This nerve is a “wanderer” stretching from your brain, all the way down to your toes, affecting your brain, gut, kidneys, liver, lungs, reproductive system, neck, tongue.
For this reason, you must conceder implementing techniques for increasing the vagus nerve tone as part of your training process. Here are some of the methods that are cheap and easy to implement.
Five strategies to make part of your Karate practice
Use deep and slow breathing
During karate practice, we tent to breathe and exhale fast so we could produce as much tension as possible in the shortest amount of time. Depending on the intensity, our breathing rate increases. All this is combined with fast and explosive movements. This result in increased activity of the sympathetic nervous system. To create balance, try some of the following strategies:
- While resting, breathe slow and deep from your belly, while your shoulders stay still while feeling how your belly expands with every inhale and goes back while exhaling. Make sure you spend an equal amount of time breathing in and out. Try to make the breathing phase longer.
- At the end of your training, practice deep and slow breathing while cooling down and stretching. This will increase the vagus nerve activity, drop blood pressure, and calm you down.
- Use box (square)-breathing technique whenever you can. This is a breathing technique where you take a breath in, hold, exhale, hold, repeat. See pic.
A cold shower or cold water immersion is becoming more and more popular among people. Those benefits are related to improved immunity and circulation, increased alertness (especially in the morning), improved fat loss and, increased metabolism and of course, enhanced activity of the vagus nerve.
Cold exposure puts the body under stress. Which means the sympathetic nervous system kicks in. However, this is only temporarily. Ones your body adjusts to cold the “fight and flight” system declines, and the “rest and digest” increases.
Cold bath might be unpractical for you. I know there are for me, so I stick to the cold showers. You will feel a bit uncomfortable at the begging. You start breathing faster, your heart rate goes up, running out of breath, and eventually, you start shivering. But this is only temporary.
Start gradually by exposing only your arms and leg. Later go full body for only 5 seconds. Gradually increase the time, until you can stay for a few minutes while controlling your breathing.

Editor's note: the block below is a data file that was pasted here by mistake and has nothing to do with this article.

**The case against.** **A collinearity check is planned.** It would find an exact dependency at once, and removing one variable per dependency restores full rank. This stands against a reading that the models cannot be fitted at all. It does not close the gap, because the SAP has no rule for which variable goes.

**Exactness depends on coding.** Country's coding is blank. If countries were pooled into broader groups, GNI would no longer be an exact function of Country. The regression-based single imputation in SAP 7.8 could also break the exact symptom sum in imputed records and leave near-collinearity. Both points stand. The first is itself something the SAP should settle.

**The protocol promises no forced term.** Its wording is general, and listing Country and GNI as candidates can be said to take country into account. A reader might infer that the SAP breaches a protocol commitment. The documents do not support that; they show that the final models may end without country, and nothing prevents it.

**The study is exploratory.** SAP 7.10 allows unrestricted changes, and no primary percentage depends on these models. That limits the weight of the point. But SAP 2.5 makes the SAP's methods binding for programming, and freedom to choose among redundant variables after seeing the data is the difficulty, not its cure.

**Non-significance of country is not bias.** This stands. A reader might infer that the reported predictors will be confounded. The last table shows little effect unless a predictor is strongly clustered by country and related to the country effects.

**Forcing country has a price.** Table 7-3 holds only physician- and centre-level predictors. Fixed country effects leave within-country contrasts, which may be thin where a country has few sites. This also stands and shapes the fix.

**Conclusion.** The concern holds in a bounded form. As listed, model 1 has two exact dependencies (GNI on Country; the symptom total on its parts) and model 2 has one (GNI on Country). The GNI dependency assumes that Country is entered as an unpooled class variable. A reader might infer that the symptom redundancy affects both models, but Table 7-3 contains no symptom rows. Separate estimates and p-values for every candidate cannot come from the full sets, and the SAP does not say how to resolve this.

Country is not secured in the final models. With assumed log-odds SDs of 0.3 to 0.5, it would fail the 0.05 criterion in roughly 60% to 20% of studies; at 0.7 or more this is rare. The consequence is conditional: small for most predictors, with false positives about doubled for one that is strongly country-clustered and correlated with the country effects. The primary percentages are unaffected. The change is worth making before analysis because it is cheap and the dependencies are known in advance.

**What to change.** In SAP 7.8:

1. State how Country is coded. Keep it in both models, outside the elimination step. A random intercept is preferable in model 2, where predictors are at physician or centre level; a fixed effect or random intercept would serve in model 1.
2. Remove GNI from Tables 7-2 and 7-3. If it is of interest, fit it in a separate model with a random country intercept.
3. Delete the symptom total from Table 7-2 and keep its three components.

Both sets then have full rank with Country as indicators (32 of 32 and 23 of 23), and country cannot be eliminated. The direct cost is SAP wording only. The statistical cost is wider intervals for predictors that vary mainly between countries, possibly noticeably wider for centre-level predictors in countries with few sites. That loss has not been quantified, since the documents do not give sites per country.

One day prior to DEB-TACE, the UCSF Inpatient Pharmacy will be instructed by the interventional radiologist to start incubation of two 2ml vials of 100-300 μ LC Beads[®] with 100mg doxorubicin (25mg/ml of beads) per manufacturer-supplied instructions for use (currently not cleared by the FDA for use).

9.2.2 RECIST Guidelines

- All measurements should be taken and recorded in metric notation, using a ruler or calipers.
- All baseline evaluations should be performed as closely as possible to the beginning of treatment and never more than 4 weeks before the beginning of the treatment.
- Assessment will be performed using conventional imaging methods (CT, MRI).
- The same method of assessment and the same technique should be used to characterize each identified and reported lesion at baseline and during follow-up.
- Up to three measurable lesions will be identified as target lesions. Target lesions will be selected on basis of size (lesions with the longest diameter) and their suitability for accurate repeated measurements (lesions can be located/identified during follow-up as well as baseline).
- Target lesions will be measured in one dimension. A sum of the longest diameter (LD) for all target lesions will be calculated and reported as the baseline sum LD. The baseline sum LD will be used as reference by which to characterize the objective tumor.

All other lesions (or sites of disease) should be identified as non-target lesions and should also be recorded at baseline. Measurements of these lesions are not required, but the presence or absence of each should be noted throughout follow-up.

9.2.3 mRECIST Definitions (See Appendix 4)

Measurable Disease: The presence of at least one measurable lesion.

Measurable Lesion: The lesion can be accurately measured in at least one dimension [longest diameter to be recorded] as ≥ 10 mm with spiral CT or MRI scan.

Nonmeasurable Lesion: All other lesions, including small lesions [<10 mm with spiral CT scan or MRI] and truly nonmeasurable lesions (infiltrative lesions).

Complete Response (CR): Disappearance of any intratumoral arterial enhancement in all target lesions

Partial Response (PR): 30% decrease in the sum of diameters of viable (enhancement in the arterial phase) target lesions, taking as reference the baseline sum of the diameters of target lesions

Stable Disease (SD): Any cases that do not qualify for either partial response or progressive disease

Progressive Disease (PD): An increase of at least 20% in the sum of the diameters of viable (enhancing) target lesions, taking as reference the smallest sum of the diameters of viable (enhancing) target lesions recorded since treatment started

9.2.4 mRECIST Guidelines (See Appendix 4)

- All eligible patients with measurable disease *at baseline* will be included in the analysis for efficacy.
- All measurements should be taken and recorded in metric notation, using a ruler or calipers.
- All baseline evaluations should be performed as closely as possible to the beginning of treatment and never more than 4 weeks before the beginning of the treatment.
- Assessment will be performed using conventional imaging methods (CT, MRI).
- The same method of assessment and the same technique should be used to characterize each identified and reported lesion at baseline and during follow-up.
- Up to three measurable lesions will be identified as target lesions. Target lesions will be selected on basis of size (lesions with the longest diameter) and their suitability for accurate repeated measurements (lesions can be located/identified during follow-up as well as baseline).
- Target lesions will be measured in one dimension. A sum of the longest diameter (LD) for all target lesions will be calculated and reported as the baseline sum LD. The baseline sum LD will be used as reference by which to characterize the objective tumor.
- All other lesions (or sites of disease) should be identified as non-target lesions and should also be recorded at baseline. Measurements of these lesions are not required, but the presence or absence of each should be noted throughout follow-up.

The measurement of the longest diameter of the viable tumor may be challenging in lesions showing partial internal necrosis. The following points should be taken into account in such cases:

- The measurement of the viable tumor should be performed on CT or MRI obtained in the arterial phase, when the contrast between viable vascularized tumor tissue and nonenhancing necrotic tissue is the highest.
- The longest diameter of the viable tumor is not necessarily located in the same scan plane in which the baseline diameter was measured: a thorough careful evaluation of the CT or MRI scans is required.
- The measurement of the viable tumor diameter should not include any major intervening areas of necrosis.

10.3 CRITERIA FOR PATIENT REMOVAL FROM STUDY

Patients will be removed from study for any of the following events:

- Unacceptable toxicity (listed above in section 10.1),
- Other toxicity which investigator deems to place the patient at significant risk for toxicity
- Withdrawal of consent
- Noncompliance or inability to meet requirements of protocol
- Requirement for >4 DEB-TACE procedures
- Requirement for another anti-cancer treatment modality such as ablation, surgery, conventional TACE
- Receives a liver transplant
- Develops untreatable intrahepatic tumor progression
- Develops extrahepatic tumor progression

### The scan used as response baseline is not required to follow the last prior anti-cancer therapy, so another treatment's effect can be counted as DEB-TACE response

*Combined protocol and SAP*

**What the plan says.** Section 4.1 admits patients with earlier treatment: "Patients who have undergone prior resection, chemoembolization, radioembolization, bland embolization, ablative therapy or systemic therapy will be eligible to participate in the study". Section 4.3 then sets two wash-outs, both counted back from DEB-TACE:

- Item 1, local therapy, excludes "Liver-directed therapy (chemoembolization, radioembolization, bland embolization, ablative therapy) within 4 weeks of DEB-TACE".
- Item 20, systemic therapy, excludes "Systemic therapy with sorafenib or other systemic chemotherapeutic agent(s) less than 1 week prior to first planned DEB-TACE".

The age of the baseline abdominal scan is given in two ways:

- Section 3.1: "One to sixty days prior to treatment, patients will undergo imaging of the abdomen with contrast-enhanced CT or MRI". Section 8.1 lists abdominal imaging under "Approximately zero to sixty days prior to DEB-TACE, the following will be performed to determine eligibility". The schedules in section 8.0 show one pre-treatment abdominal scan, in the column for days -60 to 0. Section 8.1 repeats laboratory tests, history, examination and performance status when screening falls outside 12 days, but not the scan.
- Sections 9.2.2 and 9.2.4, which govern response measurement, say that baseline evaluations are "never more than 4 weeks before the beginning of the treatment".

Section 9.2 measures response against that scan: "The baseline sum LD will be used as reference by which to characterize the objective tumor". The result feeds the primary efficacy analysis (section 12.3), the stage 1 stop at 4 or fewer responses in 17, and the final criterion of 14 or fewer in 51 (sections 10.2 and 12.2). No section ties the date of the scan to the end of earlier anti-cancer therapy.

Everything is much more comfortable after one week of a regular cold shower.
So, every acute exposure to cold increases the activity of the parasympathetic nervous system. Besides that, it strengthens the immune systems and decreases inflammation in the body.
Practicing yoga is a great way to clam down your body, work on your tight muscles, and increase joint mobility while being mindful on your breath and be in the present moment. All this has a positive effect on the vagus nerve and parasympathetic system by increasing the GABA (calming ) neurotransmitter in your brain.
Pressure massage and foot massage boost the vagus nerve as well. Foot massage stimulates the work of every single internal organ in your body and improves the tone of the vagus nerve. Stepping on a softball and putting pressure on a different part of your foot does the job as well.
Keep your gut healthy
Our gut is connected with our brain. They say the gut is our “second brain.” Many diseases, brain fog, depression, and anxiety come from the gut and manifests through your brain activity and behavioral changes. Therefore, you need to keep your gut healthy. Taking probiotics has been shown to improve parasympathetic work.
How to know if this works?
A great way to measure the status of both sympathetic and parasympathetic systems is by measuring the Heart Rate Variability (HRV). If you are a serious athlete, this is a MUST. HRV measures the fluctuation in intervals of every hearth beat. It provides a more detailed picture of the parasympathetic and sympathetic nervous system and which one is dominant. You want to create a balance between this two.
There are many tools on the market that measure HRV, but the one I have been using for years is the NatureBeat. You can find more detailed how it works and how to use it here.
Train hard, eat well, rest, and repeat. When thinking about recovery, make sure you take into consideration not only the muscular but the nervous system as well. The goal should be to keep the sympathetic (fight or flight) and parasympathetic (rest and digest) systems in balance.
Now, take a deep breath and chill out.